The Biden Administration has made no secret of its support for electric vehicles. President Joe Biden emphasized that commitment, as well as his general love of motoring, when he took the wheel of Ford's new electric pickup truck at the Michigan plant on May 18. Now Congress is following up on the White House electric auto initiative. $5,000 EV credit hike: Part of the Clean Energy for America bill would boost the current maximum electric vehicle (EV) tax credit from $7,500 to a potential $12,500. It cleared the Senate Finance Committee on May 26. The added $5,000 in tax credits... Read more →


Joe Biden's campaign slogan "Build Back Better" now is part of his presidency's agenda. Many promises he made in 2020 now are part of the Biden Administration's first federal budget proposal. President Joe Biden's first federal budget proposal, which is for the 2022 fiscal year that starts Oct. 1, comes in at $6 trillion, detailed in more than 1,700 pages. The White House projects its changes will bring $3.6 trillion to the Treasury over the next decade. It also projects a $1.84 trillion deficit. That's a substantial number, up from 2019's $984 billion deficit, but a sharp decrease from the... Read more →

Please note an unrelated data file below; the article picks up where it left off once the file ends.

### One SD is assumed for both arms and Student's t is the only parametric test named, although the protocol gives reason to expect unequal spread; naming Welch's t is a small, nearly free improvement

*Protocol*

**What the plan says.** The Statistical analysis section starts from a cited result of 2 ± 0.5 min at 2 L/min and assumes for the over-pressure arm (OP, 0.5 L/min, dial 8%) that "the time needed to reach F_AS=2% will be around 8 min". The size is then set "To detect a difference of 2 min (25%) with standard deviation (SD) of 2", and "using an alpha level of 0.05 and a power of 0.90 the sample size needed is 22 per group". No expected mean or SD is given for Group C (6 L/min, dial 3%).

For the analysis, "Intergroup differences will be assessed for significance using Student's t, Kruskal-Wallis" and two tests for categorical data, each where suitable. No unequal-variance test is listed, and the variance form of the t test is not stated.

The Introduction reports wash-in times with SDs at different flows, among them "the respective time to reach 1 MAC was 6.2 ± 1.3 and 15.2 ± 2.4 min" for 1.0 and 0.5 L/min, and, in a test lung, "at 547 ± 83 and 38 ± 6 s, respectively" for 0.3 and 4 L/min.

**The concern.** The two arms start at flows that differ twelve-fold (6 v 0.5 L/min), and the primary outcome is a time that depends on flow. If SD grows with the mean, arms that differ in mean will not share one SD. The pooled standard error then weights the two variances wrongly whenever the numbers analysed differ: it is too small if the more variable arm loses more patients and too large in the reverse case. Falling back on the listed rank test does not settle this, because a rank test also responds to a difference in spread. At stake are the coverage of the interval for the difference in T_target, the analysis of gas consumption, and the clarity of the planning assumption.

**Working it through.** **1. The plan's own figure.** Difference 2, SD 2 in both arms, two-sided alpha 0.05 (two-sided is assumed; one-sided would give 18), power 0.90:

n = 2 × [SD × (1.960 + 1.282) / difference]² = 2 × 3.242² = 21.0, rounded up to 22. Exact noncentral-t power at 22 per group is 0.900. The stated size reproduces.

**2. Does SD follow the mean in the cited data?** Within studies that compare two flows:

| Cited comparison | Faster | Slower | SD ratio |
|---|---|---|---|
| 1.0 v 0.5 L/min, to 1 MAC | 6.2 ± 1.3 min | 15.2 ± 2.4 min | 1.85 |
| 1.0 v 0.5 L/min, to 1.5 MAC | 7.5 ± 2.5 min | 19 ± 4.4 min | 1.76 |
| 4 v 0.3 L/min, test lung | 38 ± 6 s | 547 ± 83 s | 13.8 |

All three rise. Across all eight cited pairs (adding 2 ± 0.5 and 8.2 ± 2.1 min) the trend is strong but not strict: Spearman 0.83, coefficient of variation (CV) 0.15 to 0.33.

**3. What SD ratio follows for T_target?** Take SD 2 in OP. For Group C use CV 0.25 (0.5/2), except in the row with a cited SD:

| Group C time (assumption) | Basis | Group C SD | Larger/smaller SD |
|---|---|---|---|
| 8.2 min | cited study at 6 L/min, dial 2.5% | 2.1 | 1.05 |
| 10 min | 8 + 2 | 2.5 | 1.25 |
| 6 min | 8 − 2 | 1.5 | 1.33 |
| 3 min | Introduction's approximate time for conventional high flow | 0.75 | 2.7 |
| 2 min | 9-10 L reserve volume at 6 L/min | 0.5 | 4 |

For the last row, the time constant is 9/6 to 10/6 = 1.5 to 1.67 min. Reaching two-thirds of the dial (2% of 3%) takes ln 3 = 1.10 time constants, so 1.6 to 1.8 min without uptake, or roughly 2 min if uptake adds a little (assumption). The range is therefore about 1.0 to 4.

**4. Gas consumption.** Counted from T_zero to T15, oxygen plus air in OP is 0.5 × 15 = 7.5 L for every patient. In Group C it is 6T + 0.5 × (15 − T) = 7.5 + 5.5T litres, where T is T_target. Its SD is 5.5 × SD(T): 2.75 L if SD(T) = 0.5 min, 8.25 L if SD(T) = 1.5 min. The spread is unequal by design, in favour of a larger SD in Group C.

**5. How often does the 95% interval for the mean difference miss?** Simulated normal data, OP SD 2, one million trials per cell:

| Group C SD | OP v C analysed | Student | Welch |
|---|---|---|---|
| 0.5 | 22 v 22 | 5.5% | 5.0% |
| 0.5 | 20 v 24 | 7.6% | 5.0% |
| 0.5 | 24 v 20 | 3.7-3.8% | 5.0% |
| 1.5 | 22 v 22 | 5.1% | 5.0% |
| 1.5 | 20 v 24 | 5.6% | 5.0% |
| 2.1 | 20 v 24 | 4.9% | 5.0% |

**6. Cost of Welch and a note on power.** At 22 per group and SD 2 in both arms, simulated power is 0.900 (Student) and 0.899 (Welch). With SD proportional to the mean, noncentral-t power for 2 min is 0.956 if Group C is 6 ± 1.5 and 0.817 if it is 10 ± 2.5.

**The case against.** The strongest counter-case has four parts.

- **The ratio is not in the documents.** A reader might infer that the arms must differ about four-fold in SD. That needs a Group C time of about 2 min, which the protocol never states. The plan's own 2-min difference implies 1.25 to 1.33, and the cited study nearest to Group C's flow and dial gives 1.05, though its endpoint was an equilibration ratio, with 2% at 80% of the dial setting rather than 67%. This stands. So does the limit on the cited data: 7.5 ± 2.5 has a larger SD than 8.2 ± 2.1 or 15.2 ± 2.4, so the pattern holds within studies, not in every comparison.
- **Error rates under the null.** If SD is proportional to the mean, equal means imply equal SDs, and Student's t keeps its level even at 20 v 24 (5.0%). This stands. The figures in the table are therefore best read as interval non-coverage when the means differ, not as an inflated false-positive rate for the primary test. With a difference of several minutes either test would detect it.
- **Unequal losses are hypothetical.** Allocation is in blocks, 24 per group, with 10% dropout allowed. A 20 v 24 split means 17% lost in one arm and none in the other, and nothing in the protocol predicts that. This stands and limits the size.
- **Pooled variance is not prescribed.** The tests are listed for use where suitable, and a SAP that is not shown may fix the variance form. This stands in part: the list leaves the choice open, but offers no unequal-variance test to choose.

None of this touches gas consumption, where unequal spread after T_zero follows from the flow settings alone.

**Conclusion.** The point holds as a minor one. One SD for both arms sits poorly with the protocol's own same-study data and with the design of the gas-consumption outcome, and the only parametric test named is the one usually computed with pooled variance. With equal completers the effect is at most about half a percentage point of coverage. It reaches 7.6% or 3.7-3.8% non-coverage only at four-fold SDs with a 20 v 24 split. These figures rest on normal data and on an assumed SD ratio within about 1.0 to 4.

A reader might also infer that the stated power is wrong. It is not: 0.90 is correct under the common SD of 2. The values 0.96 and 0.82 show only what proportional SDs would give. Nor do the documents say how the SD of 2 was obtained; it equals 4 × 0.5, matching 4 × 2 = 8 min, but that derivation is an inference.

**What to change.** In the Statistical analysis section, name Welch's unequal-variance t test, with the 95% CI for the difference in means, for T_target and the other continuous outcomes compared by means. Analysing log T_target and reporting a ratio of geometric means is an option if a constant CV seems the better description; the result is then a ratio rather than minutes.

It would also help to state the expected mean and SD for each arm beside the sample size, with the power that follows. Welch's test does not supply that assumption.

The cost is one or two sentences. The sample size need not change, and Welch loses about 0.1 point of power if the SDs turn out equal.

During the height of the COVID-19 pandemic, airline health protocols got most of the attention. That's not surprising, since when flying, we're all trapped for hours with strangers in a metal tube with recycle air. Now, with more of us vaccinated and ready to get out again and see sights beyond our homes, the travel focus has shifted. It's Memorial Day weekend, the unofficial start of summer and a major road-tripping holiday. Highway bound: AAA expects Memorial Day 2021 travel to rebound substantially. The national motoring membership organization predicts 60 percent more travelers this long holiday weekend than last year's... Read more →


When it comes to funding a comfortable retirement, most of us look at every possible revenue stream. For some, however, the searching is more difficult. They are the owners of unclaimed retirement savings accounts. When enough time passes, the accounts essentially are lost. And it's a substantial amount that's sitting around waiting to be claimed. Recent studies published by the University of Wisconsin-Madison's Center for Financial Security found that in 2016, there were an estimated 70,000 unclaimed retirement accounts across the United States. These accounts totaled $38 million. Those numbers jibe with other analyses of lost retirement accounts. Investment manager... Read more →